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Fuel Efficiency Hurts: Gas Tax Revenue Plummets, Roads Crumble

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Cars with higher gas mileage pay less per mile in gasoline tax. And plug-in cars pay no gas tax at all.

With far tougher fuel economy standards looming--34.1 mpg by 2016 and no less than 54.5 mpg by 2025, assuming final rules are issued by the NHTSA and EPA--the problem is only getting worse.

$400 billion shortfall

Yet the Federal gasoline tax remains the largest funding source for U.S. road and highway repair. The gap between the revenue raised by the tax and the amount needed to keep our nation's roads, bridges, and highways in good repair has never been larger.

The National Surface Transportation Infrastructure Financing Commission, a bipartisan panel, called two years ago for a 10-percent increase in the Federal gasoline tax (e.g. less than 2 cents per gallon) to cover an estimated $400 billion shortfall in funding for street, bridge, and highway repairs to 2015.

Just 40 percent of what's needed

Almost two years ago, Jack Basso of the American Association of State Highway and Transportation Officials said the U.S. is now spending just 40 percent of the amount necessary to keep both roads and mass-transit systems in good repair.

One obvious solution would be simply to raise the Federal gasoline tax along with mileage standards. Any number of economists, auto-industry analysts, and corporate executives--most recently, GM CEO Dan Akerson--have urged that the gas tax be raised.

No change since 1993

But despite the fact that it hasn't gone up from its level of less than 20 cents a gallon since 1993, in today's political climate, proposing a tax raise seems roughly akin to suggesting mass matricide.

I-405 Mulholland Bridge

I-405 Mulholland Bridge

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Congress is now in the middle of working on another six-year transportation authorization bill. And a recent article from Pike Research highlights the huge funding challenge it faces.

All states get more than they give

The article describes a report from the U.S. General Accounting Office highlighting a frightening fact: From 2005 to 2009, every single state got more in highway funding from the Feds than it sent to the Highway Trust Fund in gasoline taxes.

As the writer notes, "The federal government chipped in additional money from general tax revenues to support states’ highway and mass transit investments."

Gas tax no longer viable?

In other words, rather than drivers paying some roughly proportionate share of usage costs based on their gasoline usage, now everyone pays for roads. Including those citizens who never once get behind the wheel.

Feeling Taxed at the Pump?

Feeling Taxed at the Pump?

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The GAO report concludes that the Federal gasoline tax may no longer be a viable way to support the Highway Trust Fund.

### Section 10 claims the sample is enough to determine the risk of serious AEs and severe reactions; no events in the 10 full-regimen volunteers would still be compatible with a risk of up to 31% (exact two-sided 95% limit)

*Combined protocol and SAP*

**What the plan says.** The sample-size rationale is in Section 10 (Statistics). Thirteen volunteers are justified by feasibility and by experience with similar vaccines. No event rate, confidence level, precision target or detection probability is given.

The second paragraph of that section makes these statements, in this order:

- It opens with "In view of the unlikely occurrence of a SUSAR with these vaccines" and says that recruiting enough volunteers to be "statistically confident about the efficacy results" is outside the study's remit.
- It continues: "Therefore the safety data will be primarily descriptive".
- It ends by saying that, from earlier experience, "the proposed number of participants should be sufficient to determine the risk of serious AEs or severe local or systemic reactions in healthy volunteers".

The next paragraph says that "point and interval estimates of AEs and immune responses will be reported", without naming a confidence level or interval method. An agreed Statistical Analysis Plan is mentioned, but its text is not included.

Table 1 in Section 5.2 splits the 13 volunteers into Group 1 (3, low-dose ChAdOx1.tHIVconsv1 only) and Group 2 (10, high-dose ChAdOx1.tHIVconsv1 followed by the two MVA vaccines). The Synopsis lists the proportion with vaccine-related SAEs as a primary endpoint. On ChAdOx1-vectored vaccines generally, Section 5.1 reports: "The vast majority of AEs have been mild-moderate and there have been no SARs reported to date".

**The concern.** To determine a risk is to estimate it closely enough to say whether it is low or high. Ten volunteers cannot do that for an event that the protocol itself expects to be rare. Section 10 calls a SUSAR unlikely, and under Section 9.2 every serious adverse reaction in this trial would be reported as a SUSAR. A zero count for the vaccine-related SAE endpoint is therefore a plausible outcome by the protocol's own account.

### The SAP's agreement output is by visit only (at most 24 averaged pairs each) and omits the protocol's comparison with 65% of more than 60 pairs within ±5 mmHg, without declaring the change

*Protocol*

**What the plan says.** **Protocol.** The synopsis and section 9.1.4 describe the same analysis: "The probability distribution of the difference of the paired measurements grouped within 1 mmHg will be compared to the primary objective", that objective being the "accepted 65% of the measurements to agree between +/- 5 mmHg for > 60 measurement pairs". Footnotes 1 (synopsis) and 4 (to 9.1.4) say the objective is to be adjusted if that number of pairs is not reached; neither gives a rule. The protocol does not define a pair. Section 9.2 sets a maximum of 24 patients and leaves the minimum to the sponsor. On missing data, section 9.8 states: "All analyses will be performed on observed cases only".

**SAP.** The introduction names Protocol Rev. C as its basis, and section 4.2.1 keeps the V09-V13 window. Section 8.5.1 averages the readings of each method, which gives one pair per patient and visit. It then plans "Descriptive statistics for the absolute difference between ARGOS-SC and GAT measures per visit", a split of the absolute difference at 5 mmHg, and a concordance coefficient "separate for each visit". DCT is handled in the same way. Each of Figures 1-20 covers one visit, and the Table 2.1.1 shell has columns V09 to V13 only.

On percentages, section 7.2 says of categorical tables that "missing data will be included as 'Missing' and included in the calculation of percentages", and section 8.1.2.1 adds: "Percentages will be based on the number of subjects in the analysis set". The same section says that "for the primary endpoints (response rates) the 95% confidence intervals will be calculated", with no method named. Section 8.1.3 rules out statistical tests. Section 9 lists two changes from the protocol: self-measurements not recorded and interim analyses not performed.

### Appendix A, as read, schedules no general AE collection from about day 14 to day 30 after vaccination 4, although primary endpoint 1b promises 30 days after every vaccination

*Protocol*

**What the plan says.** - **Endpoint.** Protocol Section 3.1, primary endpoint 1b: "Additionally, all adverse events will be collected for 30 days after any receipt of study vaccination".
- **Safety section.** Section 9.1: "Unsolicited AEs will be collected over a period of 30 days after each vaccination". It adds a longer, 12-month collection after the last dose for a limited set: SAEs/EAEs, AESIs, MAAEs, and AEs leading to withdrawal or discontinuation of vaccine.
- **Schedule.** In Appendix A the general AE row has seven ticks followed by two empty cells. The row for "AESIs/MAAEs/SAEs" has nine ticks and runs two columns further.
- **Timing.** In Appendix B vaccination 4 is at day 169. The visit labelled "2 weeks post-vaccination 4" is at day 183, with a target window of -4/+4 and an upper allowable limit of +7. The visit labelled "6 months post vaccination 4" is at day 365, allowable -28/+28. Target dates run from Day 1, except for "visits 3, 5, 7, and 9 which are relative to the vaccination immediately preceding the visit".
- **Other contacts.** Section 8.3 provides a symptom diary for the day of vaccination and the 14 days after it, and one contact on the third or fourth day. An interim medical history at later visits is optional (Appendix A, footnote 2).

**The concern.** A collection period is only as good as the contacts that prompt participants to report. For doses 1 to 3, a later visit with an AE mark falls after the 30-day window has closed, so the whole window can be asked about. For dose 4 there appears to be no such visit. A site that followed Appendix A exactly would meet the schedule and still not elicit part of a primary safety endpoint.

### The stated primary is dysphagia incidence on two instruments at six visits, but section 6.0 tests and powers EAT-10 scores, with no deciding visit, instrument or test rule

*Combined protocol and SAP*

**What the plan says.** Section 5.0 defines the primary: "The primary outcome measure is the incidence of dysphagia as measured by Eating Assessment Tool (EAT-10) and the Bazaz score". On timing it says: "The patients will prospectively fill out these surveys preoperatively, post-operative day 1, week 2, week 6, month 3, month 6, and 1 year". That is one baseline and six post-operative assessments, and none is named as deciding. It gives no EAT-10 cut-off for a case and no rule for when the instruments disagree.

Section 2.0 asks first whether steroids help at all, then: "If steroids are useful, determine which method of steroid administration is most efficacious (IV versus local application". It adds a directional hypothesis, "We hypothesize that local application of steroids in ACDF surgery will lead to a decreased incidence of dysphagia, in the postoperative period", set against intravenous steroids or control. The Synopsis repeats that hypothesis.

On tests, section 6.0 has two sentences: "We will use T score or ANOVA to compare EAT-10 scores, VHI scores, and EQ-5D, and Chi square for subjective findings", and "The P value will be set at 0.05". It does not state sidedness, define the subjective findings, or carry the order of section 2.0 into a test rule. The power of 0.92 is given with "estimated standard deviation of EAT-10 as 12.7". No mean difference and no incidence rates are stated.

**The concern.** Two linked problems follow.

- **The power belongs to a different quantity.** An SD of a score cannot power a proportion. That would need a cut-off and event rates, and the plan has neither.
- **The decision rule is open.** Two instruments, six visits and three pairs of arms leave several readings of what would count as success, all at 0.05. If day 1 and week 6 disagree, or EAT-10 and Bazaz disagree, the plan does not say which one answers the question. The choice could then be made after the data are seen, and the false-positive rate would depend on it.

Vehicle miles traveled

One alternative is to tie fees directly to vehicle miles traveled, via transponders or annual vehicle inspections that calculate miles driven from the odometer.

Vehicle location data is increasingly available--from smartphones, built-in navigation systems, and other sources--but significant privacy concerns remain, let alone the challenges of rolling out such a system to the 250 million vehicles on U.S. roads.

How would YOU fund it?

So we throw it over to you, our readers: How should the U.S. make up the hundreds of billions of dollars it needs now simply to put our highways back into a state of good repair?

Leave us your thoughts in the Comments below.

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Comments (2)
  1. Raise the gasoline tax and change it to be a percentage rather than cents per gallon so that it can keep up with inflation. Seems like that fact alone has created this problem.

    At the same time, remove all tolls at interstates. This is the worst possible way to collect revenue.

    When EVs reach 1% of the road cars, figure out how to tax them. Don't tax EVs at this time.
     
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  2. It makes sense to me that some of the costs of our road system are paid by all taxpayers, not simply drivers. Heavy vehicles such as trucks and busses are responsible for nearly all of the wear & tear on roads, not passenger cars, because their greater weight massages the surface as they pass over it. A quick search tells me a 2 ton vehicle causes 16 times as much wear as a 1 ton vehicle. We all share the benefits of goods brought to our stores by trucks, so in some ways it would be more fair for all of the cost to be paid by taxes from the general fund.

    As far as amending the current system, it seems more fair to charge per miles on our odometers each year, but that raises the issue of adding a new bureaucratic system to oversee it.
     
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